A Conspiracy of Optimism: Management of the National Forests since World War Two

By Paul W. Hirt | Go to book overview

centennial of the national forests, from which issued a proceedings pamphlet titled, Land Stewardship in the Next Era of Conservation. In the preface, Al Sample of the American Forestry Association observed:

Shortcomings in natural resource management in the global environment as well as at home have caused many Americans to re-examine the concepts of natural resource conservation and stewardship that seemed to have served us well in the past. . . . We are now beginning to recognize forests as far more than just warehouses of goods maintained for human use and consumption. . . . The concepts of sustained yield and multiple use, which have served us well over the past century, are gradually being rewritten in terms of sustainable ecosystem management. The focus is less on guaranteeing a continuous flow of products and more on maintaining or improving resource conditions so as not to leave forest ecosystems diminished from what they were when they came under our care.57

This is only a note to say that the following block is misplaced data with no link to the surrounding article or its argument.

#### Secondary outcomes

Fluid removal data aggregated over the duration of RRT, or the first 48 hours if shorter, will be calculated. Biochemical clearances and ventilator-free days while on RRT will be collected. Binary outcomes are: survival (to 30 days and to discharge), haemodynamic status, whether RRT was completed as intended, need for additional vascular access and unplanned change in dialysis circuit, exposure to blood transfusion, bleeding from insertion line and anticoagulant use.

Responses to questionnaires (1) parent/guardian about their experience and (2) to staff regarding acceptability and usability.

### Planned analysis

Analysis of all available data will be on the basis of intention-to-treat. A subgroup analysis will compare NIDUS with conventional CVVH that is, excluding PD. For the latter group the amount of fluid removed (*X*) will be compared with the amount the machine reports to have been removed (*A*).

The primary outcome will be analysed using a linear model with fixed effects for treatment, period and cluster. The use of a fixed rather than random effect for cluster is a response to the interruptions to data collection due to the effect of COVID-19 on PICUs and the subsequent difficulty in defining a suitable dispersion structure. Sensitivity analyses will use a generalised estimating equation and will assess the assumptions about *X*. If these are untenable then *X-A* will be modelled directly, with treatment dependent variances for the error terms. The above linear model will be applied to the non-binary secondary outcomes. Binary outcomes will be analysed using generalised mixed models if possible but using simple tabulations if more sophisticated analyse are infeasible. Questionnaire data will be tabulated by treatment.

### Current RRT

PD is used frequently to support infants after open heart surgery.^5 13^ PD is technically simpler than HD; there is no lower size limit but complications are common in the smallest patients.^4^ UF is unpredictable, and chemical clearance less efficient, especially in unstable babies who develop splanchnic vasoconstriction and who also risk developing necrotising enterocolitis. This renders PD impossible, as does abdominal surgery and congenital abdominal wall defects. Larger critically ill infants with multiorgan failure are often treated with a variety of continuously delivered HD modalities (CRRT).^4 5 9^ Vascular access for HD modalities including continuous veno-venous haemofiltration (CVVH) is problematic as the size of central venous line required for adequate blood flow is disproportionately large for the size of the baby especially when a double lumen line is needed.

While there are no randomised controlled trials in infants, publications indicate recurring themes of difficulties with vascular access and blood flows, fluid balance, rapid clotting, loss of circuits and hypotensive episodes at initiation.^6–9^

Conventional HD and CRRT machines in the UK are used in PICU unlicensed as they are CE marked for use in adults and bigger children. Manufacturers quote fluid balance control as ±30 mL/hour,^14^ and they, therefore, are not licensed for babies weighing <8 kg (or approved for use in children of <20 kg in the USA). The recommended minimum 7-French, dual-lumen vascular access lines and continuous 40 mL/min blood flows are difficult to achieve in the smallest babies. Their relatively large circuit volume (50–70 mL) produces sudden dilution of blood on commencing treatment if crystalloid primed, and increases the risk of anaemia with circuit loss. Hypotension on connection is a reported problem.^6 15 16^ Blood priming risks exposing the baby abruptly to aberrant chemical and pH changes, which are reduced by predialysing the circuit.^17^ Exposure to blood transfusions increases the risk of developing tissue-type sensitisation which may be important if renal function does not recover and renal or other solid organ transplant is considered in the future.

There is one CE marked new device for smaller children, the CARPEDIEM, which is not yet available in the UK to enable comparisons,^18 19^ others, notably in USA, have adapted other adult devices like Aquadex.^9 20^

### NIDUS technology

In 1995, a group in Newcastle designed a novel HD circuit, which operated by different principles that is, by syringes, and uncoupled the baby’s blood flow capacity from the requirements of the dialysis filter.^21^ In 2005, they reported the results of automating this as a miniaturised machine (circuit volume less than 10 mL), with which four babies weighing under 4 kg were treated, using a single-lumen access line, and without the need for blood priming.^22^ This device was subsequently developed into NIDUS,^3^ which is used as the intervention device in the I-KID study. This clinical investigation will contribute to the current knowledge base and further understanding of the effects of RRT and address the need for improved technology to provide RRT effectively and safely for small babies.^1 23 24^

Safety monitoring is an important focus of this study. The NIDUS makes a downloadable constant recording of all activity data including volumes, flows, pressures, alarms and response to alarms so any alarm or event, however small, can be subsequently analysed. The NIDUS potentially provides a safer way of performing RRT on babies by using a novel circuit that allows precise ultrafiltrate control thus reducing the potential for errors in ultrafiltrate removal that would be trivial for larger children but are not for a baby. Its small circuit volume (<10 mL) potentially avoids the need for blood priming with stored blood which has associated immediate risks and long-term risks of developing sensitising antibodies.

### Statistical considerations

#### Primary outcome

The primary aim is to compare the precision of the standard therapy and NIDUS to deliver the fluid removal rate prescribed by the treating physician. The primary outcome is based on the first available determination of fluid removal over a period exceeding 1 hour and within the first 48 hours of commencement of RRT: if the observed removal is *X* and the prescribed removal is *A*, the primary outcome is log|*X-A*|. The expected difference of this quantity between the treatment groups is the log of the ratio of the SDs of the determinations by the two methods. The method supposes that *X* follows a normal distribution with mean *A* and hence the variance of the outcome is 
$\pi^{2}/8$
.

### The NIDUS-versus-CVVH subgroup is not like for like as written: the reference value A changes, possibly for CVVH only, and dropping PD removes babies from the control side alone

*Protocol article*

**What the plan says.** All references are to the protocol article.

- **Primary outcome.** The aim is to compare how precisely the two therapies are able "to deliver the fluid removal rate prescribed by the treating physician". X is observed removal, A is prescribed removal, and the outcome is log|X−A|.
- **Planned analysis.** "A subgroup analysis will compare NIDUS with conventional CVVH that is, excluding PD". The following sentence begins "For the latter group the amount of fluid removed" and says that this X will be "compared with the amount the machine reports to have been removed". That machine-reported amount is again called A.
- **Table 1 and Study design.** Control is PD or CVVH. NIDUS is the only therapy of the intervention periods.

While appearing to be a scientific or technical debate, this is fundamentally a policy debate -- for which science alone cannot provide an answer. Every prescription for forest management is imbued with values and perceptions and assumptions. National forest policy is partly an ideological issue, partly biological, partly economic, partly technical, and wholly political.


Conclusion

These two somewhat artificially constructed paradigms of the new forestry and the old forestry -- the ecologist and the agronomist -- are convenient summaries of the great divergence in perspectives characterizing the debate over forest policy and management. There are innumerable positions between these two paradigms and outside these paradigms. The two presented here simply represent the kind of philosophical disjunction that underlies much of the acrimony behind debates over how the national forests should be managed. They symbolize the role of ideology in public policy debates and the philosophical foundations of conflict. Both paradigms were relevant in the 1940s and remain so in the 1990s (and, indeed, have been with us for centuries in various forms).

Although the terms of the debate have changed little, the public's approval of tree-farming on the national forests and its faith in industrial

-25-

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